According to the U.S. Census Bureau and the U.S. Department of Housing and Urban Development, starts of buildings with five or more units increased by 13.8 percent at a seasonally adjusted annual rate in May 2019 to 436,000 after a 6.1 percent increase in April. On a year-over-year basis, the May starts of five or more unit buildings were 13.8 percent above its May 2018 level.
NAHB’s Multifamily Production Index (MPI) dropped seven points to 40 in the first quarter of 2019. The MPI measures builder and developer sentiment about current conditions in the multifamily market on a scale of 0 to 100. The index is scaled so that a number above 50 indicates that more respondents report conditions are improving than report conditions are getting worse.
The headline Consumer Price Index (CPI) increased by 0.1 percent in May on a seasonally adjusted basis. Over the month of May, the Energy Price Index fell by 0.6 percent, after a 2.9 percent increase in April, while food prices rose by 0.3 percent. Excluding the volatile food and energy components, the “core” CPI rose by 0.1 percent in May, the same increase as in April. Shelter prices, which are the largest consumer expenditure category, grew by 0.2 percent as rental prices, a component of the shelter index, grew by 0.2 percent in May. Since the increase in rental prices exceeded the growth rate in overall inflation, as measured by the “core” CPI, then NAHB’s Real Rent Index increased by 0.1 percent over the month of May. Over the past year, NAHB’s Real Rent Index has risen by 1.7 percent.
Sales of existing condominiums and cooperatives rose by 1.7 percent at a seasonally adjusted annual rate to 590,000 units in May. Regionally, sales in the Northeast, Midwest and South remained unchanged, while sales in the West grew by 7.7 percent. The months’ supply of homes decreased to 4.5 months in May, from 4.6 months in April. Over the past year, median prices on condos and co-ops nationwide rose by 5.4 percent to $257,100 in May. Median prices increased in the Northeast by 5.6 percent, Midwest (5.8%), South (4.2%) and West (3.9%).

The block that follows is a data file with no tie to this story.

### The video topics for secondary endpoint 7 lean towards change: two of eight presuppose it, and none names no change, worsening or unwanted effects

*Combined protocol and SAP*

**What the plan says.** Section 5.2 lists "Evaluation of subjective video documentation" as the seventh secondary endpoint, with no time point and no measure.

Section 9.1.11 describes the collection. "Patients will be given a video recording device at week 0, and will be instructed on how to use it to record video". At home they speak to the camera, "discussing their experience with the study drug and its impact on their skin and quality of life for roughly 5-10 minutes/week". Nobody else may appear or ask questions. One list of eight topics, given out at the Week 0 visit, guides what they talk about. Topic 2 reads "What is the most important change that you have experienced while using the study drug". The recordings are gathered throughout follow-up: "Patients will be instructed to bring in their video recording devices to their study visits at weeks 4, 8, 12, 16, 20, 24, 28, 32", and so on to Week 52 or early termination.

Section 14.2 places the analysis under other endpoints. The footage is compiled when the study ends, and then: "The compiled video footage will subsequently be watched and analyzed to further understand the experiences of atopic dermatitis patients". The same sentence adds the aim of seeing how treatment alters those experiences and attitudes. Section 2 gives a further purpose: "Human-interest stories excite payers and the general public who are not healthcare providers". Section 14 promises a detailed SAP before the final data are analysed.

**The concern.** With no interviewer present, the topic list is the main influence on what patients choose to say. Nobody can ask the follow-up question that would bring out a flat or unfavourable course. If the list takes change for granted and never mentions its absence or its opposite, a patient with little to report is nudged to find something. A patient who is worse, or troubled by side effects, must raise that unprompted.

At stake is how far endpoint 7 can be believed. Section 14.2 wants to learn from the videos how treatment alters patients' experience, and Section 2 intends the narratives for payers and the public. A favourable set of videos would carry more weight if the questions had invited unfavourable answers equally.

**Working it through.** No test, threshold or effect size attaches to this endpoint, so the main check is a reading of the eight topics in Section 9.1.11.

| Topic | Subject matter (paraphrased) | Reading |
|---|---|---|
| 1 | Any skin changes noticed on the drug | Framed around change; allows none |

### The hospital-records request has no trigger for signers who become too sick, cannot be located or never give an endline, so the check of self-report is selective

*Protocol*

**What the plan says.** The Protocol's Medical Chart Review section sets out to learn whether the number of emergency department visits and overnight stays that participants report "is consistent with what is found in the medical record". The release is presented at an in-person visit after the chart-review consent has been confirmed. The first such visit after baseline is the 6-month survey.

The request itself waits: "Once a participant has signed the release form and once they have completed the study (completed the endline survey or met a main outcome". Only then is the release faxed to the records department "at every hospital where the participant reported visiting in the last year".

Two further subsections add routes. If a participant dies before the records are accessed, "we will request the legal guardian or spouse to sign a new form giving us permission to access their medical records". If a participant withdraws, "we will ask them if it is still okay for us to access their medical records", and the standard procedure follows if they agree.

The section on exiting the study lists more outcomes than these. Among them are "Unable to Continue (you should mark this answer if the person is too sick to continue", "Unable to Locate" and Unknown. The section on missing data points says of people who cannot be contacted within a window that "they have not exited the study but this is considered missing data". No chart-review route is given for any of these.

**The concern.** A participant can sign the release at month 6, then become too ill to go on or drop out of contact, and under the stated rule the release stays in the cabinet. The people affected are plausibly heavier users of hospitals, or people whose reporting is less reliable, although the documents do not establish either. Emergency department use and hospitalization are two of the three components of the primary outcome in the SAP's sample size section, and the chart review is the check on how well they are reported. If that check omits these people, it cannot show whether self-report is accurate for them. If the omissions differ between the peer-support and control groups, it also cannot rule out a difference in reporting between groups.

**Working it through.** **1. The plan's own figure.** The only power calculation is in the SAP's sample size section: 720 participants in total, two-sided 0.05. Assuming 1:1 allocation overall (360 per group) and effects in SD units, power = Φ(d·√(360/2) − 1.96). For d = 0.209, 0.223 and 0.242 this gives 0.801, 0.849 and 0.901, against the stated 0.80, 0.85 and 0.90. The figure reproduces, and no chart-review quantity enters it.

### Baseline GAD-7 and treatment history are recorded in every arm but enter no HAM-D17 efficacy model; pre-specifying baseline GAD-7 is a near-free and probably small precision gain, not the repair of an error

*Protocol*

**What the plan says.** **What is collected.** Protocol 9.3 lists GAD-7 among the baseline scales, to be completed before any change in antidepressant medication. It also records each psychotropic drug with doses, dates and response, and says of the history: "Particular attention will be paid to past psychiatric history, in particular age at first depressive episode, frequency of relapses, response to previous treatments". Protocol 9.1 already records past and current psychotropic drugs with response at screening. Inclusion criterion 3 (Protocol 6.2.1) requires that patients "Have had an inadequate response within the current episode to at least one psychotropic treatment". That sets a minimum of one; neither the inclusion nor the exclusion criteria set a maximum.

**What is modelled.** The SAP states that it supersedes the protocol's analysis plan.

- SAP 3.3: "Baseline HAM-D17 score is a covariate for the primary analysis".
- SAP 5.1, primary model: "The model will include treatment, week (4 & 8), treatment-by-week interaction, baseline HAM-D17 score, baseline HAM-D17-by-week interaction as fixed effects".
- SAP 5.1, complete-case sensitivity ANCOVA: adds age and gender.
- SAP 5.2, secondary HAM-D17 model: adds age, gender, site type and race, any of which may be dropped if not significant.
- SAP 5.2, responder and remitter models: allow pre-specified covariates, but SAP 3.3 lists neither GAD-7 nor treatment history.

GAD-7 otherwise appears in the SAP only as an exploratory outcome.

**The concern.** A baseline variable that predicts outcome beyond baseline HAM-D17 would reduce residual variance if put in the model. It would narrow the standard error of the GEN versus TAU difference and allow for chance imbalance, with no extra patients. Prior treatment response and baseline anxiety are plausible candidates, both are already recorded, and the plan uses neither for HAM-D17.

The price of inputs to construction industries rose by 1.3 percent on a not seasonally adjusted basis over the past 12 months ending in May. This component of the Producer Price Index is composed of the price of inputs to new construction and the price of maintenance and repairs. Over the past year, the price of inputs to new construction increased by 1.3 percent, new non-residential construction (1.8%) and new residential construction (1.0%). The price of maintenance and repairs construction grew by 1.0 percent, non-residential maintenance and repairs (1.1%) and residential maintenance (1.3%) over the past year. Meanwhile, the price of cement rose by 2.5 percent. Gypsum prices decreased by 6.3 percent and the price of softwood plywood decreased by 17.0 percent over the past 12 months. Furthermore, the price of oriented strand board (OSB) was estimated to fall 1.3 percent monthly in May, based on the data from Random Lengths.
Fan-Yu Kuo is an Economist at NAHB where she conducts economic research related to macroeconomics and forecasting. She also assists in economic and housing data updates. Prior to NAHB, Fan-Yu was a Research Assistant at the Academia Sinica. She holds an M.A. in International Economics and Finance from Johns Hopkins University and another M.A. in International Political Economy from King’s College London.